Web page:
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Vox Humana

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  1. BWV 565

  2. BWV 565

    I wonder what he would have thought of this.
  3. Clairons/Clarions breaking back

    This is interesting. I have long known about 4' reeds having flue pipes for the extreme trebles, but I confess I had no idea that the stops might actually break back instead.
  4. Poldark!

    I see there was a tweet yesterday from Anne Dudley, who wrote the music for the series: "Emotional scenes in #Poldark tonight. I wrote a psalm with Debbie H - "Greater love" - 4 part harmony from the cast -I love them." I have to say that the four cast members didn't sing it at all badly either: both balance and tuning were very pleasing (if about as believable as the rapidly reloading muskets and pistols! )
  5. RCO Orgelbüchlein competition

    You've every right to feel proud. Good luck.
  6. Buckfast Abbey

    There was a short piece about the new organ on the South West's local TV news this evening. It starts at 18:00 here.
  7. James Dalton RIP

  8. Easter highlight

    I thought the Easter Hymn outstanding. It really suited the choir and the soprano soloist was superb. I noticed the divided pedal in use near the end. Another highlight for me was the soloist in RVW's "Love bade me welcome". He really got to the heart of the words and his diction was crystal clear. Some notes were a cent or two below pitch to my ears, but not enough to spoil my enjoyment. I also liked the descant to the final hymn: simple and effective.
  9. Synchronising organ and singer

    Most of the singers I accompany are on another planet. Will this technique still work with them?
  10. Luxuriant Adagio

    There is also his Douceur des Champs de Lavande fleurie from the Huit Images de Provence. I think the vogue word is "lush".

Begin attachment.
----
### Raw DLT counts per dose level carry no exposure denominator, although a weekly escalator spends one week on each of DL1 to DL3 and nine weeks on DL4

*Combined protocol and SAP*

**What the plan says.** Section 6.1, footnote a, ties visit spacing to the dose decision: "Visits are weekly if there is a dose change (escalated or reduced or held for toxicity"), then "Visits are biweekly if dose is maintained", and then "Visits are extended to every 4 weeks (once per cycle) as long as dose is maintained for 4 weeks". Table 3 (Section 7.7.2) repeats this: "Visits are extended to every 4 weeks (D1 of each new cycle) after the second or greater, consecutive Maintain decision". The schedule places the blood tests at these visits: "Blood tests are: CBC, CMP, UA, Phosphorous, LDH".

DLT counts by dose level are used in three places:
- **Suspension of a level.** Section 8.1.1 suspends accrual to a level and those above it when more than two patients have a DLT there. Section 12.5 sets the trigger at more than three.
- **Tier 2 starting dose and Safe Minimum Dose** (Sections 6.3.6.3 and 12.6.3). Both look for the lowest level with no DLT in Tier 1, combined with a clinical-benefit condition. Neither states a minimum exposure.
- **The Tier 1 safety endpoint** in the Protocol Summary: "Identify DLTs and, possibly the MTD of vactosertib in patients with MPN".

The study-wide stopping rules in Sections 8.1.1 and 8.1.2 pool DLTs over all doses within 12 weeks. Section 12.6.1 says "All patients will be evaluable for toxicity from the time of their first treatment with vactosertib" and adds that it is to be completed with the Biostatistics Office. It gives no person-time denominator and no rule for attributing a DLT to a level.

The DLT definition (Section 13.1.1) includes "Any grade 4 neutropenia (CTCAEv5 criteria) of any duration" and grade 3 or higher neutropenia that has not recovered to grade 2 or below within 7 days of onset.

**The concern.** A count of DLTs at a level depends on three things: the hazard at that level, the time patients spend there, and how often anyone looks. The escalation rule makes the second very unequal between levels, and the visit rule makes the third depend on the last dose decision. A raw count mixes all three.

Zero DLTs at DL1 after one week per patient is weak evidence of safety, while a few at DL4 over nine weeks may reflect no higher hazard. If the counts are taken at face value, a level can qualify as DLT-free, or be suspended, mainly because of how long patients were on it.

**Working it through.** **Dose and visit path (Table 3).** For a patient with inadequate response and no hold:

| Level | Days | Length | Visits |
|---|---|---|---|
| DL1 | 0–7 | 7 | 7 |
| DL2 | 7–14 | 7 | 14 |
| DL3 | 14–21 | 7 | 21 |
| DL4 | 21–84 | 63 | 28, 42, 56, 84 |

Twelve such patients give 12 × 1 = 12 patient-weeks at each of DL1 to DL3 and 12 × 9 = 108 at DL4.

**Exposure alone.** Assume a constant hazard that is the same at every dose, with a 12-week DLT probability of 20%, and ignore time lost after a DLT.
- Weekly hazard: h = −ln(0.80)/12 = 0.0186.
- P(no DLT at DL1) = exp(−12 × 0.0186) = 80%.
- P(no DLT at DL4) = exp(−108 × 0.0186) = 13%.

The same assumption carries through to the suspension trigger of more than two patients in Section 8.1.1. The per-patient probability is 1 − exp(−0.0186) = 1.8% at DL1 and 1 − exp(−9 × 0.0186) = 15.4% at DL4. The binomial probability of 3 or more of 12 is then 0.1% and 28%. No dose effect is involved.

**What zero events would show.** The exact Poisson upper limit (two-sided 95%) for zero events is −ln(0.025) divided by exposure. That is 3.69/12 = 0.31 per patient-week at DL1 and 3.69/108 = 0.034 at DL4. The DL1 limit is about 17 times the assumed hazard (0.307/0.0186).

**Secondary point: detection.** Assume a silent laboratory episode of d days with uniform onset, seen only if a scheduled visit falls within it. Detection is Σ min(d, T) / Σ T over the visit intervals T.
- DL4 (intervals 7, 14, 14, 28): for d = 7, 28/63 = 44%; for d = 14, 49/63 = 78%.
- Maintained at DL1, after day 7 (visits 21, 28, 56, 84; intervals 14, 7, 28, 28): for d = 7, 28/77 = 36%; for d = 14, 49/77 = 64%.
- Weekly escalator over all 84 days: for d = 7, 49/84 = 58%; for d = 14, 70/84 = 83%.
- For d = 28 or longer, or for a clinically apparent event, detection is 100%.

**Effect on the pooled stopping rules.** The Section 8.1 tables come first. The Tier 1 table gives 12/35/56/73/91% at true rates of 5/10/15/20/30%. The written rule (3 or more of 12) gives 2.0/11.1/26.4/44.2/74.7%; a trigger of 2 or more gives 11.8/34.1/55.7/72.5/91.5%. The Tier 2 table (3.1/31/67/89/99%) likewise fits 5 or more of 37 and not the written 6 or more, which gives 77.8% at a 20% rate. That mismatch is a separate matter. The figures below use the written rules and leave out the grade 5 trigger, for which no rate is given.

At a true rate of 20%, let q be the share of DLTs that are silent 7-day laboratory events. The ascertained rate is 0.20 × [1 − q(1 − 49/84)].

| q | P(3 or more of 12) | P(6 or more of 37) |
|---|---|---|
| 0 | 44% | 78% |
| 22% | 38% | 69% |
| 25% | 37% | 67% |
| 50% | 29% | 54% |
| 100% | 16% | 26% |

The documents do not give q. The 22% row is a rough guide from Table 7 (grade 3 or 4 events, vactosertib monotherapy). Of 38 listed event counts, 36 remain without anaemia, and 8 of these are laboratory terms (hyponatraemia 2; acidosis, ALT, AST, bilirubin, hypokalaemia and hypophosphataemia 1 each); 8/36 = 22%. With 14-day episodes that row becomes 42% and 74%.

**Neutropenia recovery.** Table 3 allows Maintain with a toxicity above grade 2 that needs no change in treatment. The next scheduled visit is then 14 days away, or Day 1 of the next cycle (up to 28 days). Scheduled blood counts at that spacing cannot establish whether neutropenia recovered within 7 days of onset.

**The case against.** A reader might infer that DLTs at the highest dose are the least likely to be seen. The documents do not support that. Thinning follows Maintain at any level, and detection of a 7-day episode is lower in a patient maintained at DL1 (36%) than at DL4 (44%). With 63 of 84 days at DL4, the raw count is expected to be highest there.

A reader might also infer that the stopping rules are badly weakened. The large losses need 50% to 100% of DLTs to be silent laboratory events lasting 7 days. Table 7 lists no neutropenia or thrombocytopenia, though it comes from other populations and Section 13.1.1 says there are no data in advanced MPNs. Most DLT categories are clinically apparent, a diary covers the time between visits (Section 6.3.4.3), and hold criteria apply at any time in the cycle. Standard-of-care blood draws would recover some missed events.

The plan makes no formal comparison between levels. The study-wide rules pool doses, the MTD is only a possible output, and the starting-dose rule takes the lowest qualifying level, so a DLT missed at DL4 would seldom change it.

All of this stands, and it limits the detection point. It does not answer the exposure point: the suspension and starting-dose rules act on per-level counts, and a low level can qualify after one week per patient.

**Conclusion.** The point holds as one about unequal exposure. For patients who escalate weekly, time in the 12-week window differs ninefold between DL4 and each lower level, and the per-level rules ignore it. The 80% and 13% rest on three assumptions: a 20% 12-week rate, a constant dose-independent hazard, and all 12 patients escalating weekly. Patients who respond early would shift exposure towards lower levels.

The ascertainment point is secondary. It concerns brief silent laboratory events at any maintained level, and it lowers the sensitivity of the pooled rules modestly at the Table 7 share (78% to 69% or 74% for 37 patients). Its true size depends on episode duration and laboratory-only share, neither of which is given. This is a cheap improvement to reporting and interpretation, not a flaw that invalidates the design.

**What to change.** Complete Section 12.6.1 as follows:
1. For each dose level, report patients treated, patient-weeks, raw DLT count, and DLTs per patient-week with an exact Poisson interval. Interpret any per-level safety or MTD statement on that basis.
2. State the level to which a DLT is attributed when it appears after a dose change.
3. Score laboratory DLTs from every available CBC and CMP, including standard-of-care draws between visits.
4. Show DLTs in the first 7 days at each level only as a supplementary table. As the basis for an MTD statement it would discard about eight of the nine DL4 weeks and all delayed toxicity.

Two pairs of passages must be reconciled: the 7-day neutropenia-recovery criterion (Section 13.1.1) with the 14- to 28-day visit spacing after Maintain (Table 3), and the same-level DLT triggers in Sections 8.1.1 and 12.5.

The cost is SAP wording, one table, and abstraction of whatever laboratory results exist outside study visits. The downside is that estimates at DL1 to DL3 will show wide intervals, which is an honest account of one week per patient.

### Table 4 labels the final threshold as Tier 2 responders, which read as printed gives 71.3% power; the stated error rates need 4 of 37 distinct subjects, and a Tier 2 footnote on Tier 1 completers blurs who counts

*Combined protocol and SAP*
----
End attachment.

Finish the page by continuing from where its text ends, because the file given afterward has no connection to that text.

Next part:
11. Luxuriant Adagio

    I have received an email from our former poster TheMythes, who sends his greetings. Sadly he is no longer able to enjoy music due to hearing problems and has lost the ability to log on here, but he still reads the forum regularly. He has asked me to recommend O clemens! O pia! from the Cinq Invocations by Henri Dallier. I nearly mentioned this myself earlier, but I wasn't sure that it would meet Martin's requirement for luxuriance. Be that as it may, it is a lovely piece. In fact, all five of the invocations are super, although the last is a right royal pig to play. (It's been on my "later, perhaps" list for years and, since I hardly touch the organ these days, is going to stay there.)
  12. Luxuriant Adagio

    Actually, although it's not strictly adagio, when it comes to luxuriant intensity, I think this is probably my favourite: https://www.youtube.com/watch?v=WPhLK28PMNs Another possibility (although not if you want to avoid sadness) is Guy Ropartz's Prélude Funèbre: Then there is the Elegy from Herbert Brewer's Elegy, Introduction and Fugato. They are all on IMSLP.
  13. Luxuriant Adagio

    Thalben-Ball's "Edwardia" (in The Hovingham Sketches). In much the same mould as Campbell's Lento, but higher cholesterol.
  14. Are the 8's three opens plus two flutes? How nice to see a French Horn on the Solo. Our local foghorn has one and it's a superb stop - smoothly realistic and very useful. Why is this stop so rare?
  15. Asking a bit much?

    Ah. Then I would consider that optimistic in that particular area, but if they can get what they want at the price...